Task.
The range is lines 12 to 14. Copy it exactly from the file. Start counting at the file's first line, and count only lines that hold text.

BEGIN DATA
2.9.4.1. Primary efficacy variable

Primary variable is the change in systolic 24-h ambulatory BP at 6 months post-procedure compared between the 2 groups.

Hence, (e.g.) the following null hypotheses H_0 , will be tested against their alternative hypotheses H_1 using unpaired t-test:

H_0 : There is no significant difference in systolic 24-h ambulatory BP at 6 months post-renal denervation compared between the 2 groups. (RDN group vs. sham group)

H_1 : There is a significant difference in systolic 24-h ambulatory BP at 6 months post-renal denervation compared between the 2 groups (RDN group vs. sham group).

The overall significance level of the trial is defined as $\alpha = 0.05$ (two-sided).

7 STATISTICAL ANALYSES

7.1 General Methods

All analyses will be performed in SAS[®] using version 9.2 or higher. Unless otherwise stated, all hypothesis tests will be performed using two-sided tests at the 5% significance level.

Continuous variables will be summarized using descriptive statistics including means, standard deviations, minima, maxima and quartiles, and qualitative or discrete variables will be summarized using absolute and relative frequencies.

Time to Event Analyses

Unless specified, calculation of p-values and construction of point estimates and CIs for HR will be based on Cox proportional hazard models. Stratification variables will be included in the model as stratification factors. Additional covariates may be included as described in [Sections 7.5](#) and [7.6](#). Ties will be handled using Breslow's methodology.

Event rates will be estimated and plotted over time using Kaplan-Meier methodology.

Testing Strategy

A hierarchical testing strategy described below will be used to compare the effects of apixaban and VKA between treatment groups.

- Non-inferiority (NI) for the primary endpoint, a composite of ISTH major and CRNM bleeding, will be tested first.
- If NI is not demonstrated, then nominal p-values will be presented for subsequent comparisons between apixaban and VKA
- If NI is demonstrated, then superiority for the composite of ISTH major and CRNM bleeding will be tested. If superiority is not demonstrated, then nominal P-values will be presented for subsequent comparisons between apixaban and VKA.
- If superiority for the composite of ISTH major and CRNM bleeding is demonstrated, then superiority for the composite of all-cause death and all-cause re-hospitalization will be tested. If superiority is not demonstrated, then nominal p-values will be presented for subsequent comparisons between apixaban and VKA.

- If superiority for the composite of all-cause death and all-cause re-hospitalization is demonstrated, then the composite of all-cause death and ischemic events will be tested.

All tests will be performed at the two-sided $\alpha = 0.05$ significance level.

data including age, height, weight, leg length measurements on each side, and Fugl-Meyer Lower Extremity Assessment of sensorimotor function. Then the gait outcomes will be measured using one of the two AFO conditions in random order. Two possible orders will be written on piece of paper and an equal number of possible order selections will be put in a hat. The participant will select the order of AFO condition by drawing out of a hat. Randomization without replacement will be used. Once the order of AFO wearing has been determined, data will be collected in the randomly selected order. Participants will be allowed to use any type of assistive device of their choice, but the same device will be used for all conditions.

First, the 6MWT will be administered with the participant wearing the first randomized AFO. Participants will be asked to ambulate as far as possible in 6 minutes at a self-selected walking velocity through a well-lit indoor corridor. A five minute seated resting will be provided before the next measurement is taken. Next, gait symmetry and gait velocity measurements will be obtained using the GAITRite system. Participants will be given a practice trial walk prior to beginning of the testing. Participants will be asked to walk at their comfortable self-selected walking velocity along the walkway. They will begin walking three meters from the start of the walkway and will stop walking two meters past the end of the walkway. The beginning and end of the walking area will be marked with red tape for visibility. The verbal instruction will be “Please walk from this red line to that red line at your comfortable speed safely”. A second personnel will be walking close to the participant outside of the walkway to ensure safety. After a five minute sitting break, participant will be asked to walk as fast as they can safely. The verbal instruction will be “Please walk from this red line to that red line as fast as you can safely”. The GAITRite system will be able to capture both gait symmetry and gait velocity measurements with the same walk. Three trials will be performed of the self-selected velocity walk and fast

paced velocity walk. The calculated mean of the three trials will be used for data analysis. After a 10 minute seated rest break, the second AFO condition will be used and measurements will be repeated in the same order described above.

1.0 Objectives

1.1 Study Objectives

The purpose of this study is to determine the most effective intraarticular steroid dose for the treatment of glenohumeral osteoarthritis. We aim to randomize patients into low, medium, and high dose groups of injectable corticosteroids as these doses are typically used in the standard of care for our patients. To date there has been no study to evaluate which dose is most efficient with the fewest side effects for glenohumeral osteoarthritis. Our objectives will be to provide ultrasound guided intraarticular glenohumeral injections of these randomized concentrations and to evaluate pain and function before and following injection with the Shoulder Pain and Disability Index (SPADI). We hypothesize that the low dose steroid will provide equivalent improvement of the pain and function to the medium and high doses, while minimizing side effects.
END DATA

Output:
Unless specified, calculation of p-values and construction of point estimates and CIs for HR will be based on Cox proportional hazard models. Stratification variables will be included in the model as stratification factors. Additional covariates may be included as described in [Sections 7.5](#) and [7.6](#). Ties will be handled using Breslow's methodology.

Event rates will be estimated and plotted over time using Kaplan-Meier methodology.

Testing Strategy